James Gandolfini dies at 51
Mr. Gandolfini’s death was confirmed by HBO. He was traveling in Rome, where he was on vacation and was scheduled to attend the Taormina Film Festival. A cause of death was not immediately announced; a press representative for HBO said that Mr. Gandolfini may have died from a heart attack, though other news reports said he died from a stroke.
Mr. Gandolfini, who grew up in Park Ridge, in Bergen County, N.J., came to embody the resilience of the Garden State on “The Sopranos,” a television drama that made its debut in 1999 and ran for six seasons on HBO.
In its pilot episode, viewers were introduced to the richly complicated life of Tony Soprano, a New Jersey mob kingpin who is suffering from panic attacks and begins seeing a therapist. Over 86 episodes, audiences followed Mr. Gandolfini in the role as he was tormented by his mother (played by Nancy Marchand), his wife (Edie Falco), rival mobsters, the occasional surreal dream sequence and, in 2007, a famously ambiguous series finale which left millions of viewers wondering whether or not Tony Soprano had met his fate at the table of a diner.
The success of “The Sopranos” helped make HBO a dominant player in the competitive field of scripted television programming, and transformed Mr. Gandolfini from a character actor into a star. The series, created by David Chase, won two Emmy Awards for outstanding drama series, and Mr. Gandolfini won three Emmys for outstanding lead actor in a drama, having been nominated six times for the award.
HBO said of Mr. Gandolfini in a statement on Wednesday, “He was special man, a great talent, but more importantly a gentle and loving person who treated everyone no matter their title or position with equal respect.”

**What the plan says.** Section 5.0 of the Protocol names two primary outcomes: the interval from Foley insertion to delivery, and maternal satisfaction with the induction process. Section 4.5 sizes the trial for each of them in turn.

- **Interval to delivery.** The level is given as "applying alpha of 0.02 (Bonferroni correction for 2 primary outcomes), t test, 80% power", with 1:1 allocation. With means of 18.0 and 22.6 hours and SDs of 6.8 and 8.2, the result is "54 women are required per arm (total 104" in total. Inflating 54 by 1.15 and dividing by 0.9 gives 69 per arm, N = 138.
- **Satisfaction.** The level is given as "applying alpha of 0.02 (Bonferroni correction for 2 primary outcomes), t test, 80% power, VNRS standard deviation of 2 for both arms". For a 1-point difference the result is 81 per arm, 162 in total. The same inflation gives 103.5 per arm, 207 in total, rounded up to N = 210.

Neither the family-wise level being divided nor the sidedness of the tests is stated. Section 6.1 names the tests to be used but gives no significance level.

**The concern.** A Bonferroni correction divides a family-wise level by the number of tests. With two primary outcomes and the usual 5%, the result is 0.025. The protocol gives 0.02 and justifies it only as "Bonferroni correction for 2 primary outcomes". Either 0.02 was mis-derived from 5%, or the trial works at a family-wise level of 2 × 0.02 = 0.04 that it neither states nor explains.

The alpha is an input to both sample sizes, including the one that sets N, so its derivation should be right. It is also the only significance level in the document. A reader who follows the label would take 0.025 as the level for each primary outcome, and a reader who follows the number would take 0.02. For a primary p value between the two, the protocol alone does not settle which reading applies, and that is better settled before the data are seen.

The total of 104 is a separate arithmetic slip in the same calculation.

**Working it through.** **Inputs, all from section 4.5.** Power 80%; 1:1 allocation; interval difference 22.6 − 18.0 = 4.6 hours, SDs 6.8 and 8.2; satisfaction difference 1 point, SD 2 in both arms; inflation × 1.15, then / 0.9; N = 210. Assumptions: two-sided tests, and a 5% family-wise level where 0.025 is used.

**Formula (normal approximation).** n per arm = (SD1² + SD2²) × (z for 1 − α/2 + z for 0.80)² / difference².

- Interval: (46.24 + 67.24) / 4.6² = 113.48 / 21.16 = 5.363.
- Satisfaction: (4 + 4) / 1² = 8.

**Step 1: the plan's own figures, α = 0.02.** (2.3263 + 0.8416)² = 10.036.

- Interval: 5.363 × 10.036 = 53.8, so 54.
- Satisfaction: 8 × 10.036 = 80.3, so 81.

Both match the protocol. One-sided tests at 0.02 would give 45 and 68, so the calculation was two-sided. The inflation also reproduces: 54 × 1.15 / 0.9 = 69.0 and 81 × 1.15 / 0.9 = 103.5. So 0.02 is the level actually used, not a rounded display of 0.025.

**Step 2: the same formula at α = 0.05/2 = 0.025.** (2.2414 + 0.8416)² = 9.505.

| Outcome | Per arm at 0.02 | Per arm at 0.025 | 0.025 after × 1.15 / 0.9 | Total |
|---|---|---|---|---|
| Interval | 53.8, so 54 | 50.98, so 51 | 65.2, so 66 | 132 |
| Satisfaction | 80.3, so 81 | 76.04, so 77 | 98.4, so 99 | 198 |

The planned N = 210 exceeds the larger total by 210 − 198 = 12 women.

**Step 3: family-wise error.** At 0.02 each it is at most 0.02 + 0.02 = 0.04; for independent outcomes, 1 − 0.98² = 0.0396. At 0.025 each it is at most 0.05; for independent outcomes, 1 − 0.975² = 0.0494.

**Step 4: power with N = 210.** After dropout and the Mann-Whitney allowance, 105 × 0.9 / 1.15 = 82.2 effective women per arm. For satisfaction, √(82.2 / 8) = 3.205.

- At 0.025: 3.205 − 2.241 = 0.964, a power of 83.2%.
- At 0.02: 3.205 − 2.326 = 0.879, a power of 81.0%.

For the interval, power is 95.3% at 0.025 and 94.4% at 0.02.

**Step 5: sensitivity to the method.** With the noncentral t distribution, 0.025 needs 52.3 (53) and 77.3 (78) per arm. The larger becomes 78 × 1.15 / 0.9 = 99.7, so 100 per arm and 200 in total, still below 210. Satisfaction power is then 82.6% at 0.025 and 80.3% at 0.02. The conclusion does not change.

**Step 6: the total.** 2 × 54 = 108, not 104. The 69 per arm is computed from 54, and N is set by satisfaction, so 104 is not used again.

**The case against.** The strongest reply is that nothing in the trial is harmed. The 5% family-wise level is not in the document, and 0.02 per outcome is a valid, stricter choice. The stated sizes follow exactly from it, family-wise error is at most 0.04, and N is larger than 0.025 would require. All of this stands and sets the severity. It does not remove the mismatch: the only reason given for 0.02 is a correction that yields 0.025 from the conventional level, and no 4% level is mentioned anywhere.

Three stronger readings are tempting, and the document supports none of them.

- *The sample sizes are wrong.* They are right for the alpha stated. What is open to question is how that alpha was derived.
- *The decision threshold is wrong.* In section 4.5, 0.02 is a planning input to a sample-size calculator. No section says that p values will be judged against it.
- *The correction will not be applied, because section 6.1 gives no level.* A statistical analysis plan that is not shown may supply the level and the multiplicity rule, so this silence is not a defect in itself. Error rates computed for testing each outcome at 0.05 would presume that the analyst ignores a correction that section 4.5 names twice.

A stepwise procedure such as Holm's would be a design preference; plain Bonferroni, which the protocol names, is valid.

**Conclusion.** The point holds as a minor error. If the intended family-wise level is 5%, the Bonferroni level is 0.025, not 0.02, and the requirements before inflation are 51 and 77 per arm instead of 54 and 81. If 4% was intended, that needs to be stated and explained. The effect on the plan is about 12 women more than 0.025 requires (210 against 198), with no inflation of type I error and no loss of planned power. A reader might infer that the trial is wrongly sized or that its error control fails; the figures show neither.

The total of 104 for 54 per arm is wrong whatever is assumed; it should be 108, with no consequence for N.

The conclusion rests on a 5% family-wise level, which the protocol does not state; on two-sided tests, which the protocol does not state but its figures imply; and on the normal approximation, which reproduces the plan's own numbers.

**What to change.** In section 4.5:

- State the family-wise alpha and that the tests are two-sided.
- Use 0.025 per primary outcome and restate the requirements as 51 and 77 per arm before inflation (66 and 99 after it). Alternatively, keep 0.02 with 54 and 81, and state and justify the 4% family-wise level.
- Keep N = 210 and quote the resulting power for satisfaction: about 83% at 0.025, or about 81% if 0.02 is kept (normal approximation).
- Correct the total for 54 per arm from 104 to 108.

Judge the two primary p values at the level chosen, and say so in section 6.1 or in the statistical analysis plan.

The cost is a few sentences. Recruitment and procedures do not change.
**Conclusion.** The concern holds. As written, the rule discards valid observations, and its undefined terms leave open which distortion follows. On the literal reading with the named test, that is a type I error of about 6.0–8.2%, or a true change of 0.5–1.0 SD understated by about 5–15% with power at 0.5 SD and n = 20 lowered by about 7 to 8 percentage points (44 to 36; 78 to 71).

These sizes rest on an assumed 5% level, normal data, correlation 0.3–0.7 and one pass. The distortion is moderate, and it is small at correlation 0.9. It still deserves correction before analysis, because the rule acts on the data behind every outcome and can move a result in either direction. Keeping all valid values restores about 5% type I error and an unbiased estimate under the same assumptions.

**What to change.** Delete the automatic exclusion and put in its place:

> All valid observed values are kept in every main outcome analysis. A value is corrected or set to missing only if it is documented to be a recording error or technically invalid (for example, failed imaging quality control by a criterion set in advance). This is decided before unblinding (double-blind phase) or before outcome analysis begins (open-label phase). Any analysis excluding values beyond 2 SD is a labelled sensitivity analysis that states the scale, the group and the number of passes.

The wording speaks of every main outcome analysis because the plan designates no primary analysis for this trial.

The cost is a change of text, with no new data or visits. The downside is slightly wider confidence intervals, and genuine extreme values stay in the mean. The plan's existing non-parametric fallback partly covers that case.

James Joseph Gandolfini Jr. was born in Westwood, N.J., on Sept. 18, 1961. His father was an Italian immigrant who held a number of jobs, including janitor, bricklayer and cement mason. His mother, Santa, was a high school lunch lady.
He attended Park Ridge High School in New Jersey and Rutgers University, graduating in 1983 with a degree in communications. He drove a delivery truck, managed nightclubs and tended bar in Manhattan before becoming interested in acting at age 25 when a friend brought him to an acting class.
He began his movie career in 1987 with a small role in the low-budget horror comedy “Shock! Shock! Shock!” In 1992 he had a small part in the Broadway revival of “A Streetcar Named Desire” starring Alec Baldwin and Jessica Lange.
By the mid-1990s Mr. Gandolfini had made gangster roles a specialty, playing burly but strangely charming tough guys in films like “True Romance” (1993) and “The Juror” (1996). He had an impressive list of character-acting credits but he was largely unknown to the general public when David Chase cast him in “The Sopranos” in 1999.
“I thought it was a wonderful script,” Mr. Gandolfini told Newsweek in 2001, recalling his audition. “I thought, ‘I can do this.’ But I thought they would hire someone a little more debonair, shall we say. A little more appealing to the eye.”
Survivors include his wife, Deborah Lin; a daughter, Liliana, born last year; and a teenage son, Michael, from his marriage to Marcella Wudarski, which ended in divorce.